Finasteride Uses, Side Effects — Warnings
- 1 Finasteride
- 2 What is finasteride?
- 3 Important Information
- 4 Before taking this medicine
- 5 How should I take finasteride?
- 6 What happens if I miss a dose?
- 7 What happens if I overdose?
- 8 What should I avoid while taking finasteride?
- 9 Finasteride side effects
- 10 Finasteride dosing information
- 11 What other drugs will affect finasteride?
- 12 Further information
- 13 Alfatrin — how is this drug used?
- 14 Drug Safety Communication: Hydroxychloroquine or Chloroquine for COVID-19 — FDA Cautions Against Use Outside of the Hospital Setting or a Clinical Trial Due to Risk of Heart Rhythm Problems
- 15 AHA News: When Can We Safely Get Back to Work and School?
- 16 Coronavirus Is Spreading Fast in Areas of U.S. That May Reopen Soon: Study
- 17 FDA Approves Emerphed (ephedrine sulfate) Ready-to-Use Injection for Hypotension During Anesthesia
- 18 FDA Approves Trodelvy (sacituzumab govitecan-hziy) for Previously-Treated Metastatic Triple Negative Breast Cancer
- 19 FDA Warns Companies Illegally Selling CBD Products to Treat Medical Conditions, Opioid Addiction
- 20 AHA News: Firefighter In Need of a New Heart Got By With a Little Help From His Friends
- 21 FDA Warns Against COVID-19 Treatment With Drugs Touted by Trump
- 22 Medical Care for COVID-19 Could Cost U.S. Hundreds of Billions: Study
- 23 A Surprising Way to Make a Sweet Treat Taste Even Sweeter
- 24 Vitamin C: Time to take this supplement seriously?
- 25 Medical Advances Amidst COVID-19 Chaos
- 26 Coronavirus – When Do We Hit Red for Panic?
- 27 Flu drug used in Japan shows promise in treating COVID-19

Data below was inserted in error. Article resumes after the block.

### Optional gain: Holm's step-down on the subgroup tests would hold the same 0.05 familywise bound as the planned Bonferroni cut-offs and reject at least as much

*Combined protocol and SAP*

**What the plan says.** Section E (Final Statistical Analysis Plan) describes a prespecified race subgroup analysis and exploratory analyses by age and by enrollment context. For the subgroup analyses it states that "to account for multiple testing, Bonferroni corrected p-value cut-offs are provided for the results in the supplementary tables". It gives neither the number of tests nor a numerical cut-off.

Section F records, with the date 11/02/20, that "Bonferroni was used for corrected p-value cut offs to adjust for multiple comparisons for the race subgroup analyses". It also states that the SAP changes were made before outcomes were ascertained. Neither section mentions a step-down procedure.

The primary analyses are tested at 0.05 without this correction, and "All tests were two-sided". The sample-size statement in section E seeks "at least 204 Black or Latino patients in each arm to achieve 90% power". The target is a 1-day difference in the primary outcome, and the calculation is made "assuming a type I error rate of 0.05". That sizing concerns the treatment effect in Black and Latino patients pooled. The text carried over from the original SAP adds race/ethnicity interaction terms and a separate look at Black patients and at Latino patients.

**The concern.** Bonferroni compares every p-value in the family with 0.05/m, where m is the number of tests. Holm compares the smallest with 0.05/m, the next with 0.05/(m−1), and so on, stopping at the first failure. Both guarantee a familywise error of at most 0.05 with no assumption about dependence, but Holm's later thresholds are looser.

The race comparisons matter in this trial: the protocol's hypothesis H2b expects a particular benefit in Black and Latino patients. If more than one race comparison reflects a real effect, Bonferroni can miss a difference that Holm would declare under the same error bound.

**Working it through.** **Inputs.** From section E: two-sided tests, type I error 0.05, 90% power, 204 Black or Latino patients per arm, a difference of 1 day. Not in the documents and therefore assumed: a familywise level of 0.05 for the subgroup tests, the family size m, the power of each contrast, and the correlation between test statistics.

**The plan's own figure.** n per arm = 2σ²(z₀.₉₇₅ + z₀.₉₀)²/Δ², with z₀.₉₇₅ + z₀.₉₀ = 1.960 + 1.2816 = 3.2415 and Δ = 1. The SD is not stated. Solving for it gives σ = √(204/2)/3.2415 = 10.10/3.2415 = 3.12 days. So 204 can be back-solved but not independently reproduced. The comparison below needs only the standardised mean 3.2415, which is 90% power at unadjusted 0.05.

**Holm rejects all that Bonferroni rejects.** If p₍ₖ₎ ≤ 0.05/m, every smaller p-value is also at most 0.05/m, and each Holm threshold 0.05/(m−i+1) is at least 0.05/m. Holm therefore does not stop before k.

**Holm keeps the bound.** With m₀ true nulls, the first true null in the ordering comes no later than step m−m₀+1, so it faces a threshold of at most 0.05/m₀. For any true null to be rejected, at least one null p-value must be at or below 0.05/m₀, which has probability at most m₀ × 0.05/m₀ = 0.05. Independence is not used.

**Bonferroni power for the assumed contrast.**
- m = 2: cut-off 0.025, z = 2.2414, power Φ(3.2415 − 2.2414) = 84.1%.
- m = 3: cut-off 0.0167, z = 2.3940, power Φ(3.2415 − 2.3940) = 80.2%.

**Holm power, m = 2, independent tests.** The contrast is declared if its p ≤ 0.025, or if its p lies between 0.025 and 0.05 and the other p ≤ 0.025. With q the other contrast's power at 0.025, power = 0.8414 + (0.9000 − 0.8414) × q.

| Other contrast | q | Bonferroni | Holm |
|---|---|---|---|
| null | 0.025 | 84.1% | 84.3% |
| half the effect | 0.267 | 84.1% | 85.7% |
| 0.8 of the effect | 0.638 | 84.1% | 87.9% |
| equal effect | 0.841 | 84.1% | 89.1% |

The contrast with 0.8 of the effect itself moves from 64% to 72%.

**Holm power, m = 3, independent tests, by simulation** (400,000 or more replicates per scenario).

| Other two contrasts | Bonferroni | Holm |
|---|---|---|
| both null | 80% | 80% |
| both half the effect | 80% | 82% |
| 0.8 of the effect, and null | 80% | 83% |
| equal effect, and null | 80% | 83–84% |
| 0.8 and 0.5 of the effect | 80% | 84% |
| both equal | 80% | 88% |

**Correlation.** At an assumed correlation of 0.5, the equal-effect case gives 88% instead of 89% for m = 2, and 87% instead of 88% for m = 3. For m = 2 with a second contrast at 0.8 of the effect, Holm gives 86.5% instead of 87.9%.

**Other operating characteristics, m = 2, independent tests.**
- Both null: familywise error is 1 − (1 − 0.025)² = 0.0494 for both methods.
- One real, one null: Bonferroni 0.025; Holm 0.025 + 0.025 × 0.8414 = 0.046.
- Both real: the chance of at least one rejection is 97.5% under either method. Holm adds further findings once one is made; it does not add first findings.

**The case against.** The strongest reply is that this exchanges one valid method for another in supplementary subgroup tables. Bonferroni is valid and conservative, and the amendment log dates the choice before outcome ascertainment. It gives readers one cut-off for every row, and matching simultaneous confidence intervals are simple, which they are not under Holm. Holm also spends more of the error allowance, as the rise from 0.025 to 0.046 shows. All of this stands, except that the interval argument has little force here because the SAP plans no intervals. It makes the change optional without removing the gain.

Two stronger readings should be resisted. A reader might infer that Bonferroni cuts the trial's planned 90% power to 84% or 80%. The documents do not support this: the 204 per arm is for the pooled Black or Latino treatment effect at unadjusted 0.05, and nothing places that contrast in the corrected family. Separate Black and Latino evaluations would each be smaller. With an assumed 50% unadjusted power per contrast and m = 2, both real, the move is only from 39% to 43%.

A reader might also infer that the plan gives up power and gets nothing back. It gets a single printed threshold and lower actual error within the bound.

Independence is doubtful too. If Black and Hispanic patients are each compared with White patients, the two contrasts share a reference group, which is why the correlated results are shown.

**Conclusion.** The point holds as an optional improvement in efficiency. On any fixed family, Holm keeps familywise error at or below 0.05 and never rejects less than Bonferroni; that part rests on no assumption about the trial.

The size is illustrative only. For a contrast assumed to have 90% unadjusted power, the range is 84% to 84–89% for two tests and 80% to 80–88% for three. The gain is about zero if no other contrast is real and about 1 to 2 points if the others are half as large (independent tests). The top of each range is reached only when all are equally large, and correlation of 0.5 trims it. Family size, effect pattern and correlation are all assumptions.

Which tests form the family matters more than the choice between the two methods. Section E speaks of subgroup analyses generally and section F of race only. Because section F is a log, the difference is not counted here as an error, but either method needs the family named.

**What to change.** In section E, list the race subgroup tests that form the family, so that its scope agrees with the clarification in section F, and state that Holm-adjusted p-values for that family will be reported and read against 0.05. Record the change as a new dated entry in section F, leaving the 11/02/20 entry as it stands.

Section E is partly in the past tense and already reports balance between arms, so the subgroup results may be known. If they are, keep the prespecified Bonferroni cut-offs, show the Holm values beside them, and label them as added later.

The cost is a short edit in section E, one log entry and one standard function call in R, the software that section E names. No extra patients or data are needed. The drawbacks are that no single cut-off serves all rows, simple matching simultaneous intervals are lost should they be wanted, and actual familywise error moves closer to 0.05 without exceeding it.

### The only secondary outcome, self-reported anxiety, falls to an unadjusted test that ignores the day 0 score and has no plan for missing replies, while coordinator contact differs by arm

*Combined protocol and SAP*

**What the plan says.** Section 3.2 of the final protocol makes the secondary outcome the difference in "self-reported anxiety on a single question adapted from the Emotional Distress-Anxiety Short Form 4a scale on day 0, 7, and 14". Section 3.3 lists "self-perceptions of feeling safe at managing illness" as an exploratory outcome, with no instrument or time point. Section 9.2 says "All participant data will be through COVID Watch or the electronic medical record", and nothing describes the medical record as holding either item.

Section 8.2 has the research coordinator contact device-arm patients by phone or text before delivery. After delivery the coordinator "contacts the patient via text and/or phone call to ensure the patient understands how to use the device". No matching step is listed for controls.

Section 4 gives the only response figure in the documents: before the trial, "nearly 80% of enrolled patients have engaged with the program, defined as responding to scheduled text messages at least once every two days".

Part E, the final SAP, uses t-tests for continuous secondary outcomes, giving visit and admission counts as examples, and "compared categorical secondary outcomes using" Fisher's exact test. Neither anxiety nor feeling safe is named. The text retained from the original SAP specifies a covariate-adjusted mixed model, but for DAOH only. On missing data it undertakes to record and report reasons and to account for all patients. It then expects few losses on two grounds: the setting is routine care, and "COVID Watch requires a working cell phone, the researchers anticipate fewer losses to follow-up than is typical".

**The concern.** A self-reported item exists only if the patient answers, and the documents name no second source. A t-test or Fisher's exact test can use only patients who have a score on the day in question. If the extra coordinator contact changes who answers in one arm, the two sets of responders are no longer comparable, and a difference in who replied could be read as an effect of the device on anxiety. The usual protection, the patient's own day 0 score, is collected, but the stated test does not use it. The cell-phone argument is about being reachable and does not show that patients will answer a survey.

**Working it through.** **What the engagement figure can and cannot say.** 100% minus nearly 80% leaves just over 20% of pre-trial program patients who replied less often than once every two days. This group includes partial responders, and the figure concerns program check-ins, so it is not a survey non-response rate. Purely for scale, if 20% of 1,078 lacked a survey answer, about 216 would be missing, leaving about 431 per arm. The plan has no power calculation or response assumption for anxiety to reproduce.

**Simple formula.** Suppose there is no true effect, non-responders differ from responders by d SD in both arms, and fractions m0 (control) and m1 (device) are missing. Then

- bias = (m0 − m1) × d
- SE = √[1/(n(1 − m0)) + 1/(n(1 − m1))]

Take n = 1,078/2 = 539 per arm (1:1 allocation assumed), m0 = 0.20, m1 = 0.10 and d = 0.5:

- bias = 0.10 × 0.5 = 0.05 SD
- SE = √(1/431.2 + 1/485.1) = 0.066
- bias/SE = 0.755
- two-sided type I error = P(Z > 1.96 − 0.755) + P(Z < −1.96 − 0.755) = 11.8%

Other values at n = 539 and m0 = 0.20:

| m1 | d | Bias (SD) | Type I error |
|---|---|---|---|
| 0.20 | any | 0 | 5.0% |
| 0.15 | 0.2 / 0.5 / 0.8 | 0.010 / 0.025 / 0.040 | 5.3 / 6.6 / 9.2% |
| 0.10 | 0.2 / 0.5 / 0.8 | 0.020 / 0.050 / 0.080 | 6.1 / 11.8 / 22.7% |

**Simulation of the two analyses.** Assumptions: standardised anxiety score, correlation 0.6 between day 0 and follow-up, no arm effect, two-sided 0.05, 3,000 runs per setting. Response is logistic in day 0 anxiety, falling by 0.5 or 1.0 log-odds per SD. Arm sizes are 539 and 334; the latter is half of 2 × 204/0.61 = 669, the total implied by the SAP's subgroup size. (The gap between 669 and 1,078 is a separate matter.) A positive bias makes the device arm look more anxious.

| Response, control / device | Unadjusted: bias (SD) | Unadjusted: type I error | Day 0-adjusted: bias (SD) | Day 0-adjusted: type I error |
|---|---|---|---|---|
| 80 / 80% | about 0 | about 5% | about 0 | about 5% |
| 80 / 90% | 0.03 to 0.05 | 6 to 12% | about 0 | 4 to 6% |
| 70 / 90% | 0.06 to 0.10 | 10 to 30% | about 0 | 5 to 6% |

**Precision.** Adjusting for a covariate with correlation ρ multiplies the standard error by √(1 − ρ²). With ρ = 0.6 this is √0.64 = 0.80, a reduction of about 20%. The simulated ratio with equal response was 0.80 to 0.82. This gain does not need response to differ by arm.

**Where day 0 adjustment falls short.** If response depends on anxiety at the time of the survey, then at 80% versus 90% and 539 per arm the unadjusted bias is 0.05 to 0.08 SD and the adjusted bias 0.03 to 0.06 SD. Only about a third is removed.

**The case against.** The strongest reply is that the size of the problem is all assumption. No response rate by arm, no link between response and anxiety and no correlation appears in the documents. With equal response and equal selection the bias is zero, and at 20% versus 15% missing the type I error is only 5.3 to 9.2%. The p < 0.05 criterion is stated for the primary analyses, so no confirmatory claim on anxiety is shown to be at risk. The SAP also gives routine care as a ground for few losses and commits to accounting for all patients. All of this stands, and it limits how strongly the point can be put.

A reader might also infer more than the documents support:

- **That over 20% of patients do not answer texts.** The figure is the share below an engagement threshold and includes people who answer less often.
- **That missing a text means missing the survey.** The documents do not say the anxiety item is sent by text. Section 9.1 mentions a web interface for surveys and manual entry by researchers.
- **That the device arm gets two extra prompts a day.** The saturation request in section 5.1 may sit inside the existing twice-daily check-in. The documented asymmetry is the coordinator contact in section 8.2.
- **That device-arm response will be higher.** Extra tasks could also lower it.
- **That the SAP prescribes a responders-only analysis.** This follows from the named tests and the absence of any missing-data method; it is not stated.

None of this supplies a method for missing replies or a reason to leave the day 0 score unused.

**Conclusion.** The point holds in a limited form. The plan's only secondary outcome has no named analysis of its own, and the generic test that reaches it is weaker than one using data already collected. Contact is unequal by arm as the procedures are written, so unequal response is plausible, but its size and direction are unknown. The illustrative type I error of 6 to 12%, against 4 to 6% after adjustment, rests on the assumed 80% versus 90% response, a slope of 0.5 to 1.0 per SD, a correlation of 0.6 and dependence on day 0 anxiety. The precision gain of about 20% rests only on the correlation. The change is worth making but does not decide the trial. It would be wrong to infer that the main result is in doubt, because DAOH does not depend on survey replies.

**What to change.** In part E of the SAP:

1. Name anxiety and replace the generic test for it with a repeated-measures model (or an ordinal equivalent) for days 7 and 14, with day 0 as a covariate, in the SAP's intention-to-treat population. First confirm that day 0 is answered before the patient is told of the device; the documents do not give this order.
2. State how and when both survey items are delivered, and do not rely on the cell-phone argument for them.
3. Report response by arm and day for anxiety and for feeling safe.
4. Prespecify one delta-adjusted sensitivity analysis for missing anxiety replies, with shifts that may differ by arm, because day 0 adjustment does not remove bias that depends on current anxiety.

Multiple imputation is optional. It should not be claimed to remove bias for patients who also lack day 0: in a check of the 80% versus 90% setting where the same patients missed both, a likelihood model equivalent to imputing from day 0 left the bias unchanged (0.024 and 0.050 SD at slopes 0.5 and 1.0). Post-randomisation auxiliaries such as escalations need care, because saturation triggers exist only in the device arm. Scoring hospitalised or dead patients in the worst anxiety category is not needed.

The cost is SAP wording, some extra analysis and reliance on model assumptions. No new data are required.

- 28 Coronavirus science and news
- 29 Cocaine
- 30 How is cocaine used?
Generic Name: finasteride (fin AS ter ide)
Brand Name: Propecia, Proscar
Medically reviewed by Drugs.com on Jul 20, 2018 – Written by Cerner Multum
What is finasteride?
Finasteride prevents the conversion of testosterone to dihydrotestosterone (DHT) in the body. DHT is involved in the development of benign prostatic hyperplasia (BPH).
Finasteride (Propecia) is used to treat male pattern hair loss in men. Finasteride (Proscar) is used to treat symptoms of benign prostatic hyperplasia (BPH) in men with an enlarged prostate.
finasteride is for use in men only.
Finasteride may also be used for purposes not listed in this medication guide.
Finasteride should never be taken by a woman or a child.
Finasteride can cause birth defects if a woman is exposed to it during pregnancy. Finasteride tablets should not be handled by a woman who is pregnant or may become pregnant.
Before taking this medicine
You should not use finasteride if you are allergic to it.
finasteride should never be taken by a woman or a child. Finasteride can be absorbed through the skin, and women or children should not be permitted to handle finasteride tablets.
Using finasteride may increase your risk of developing prostate cancer. Talk with your doctor if you have concerns about this risk.
Tell your doctor if you have ever had:
a bladder muscle disorder;
stricture of your urethra;
urination problems; or
an allergic reaction to a similar medicine called dutasteride (Avodart).
Although finasteride is not for use by women, this medicine can cause birth defects if a woman is exposed to it during pregnancy. Finasteride tablets should not be handled by a woman who is pregnant or who may become pregnant.
If a woman accidentally comes into contact with a broken or crushed tablet, wash the area with soap and water right away.
How should I take finasteride?
Your doctor will perform blood tests to make sure you do not have conditions that would prevent you from safely using finasteride.
Follow all directions on your prescription label and read all medication guides or instruction sheets. Use the medicine exactly as directed.
Take this medicine with a full glass of water.
Take the medicine at the same time each day, with or without food.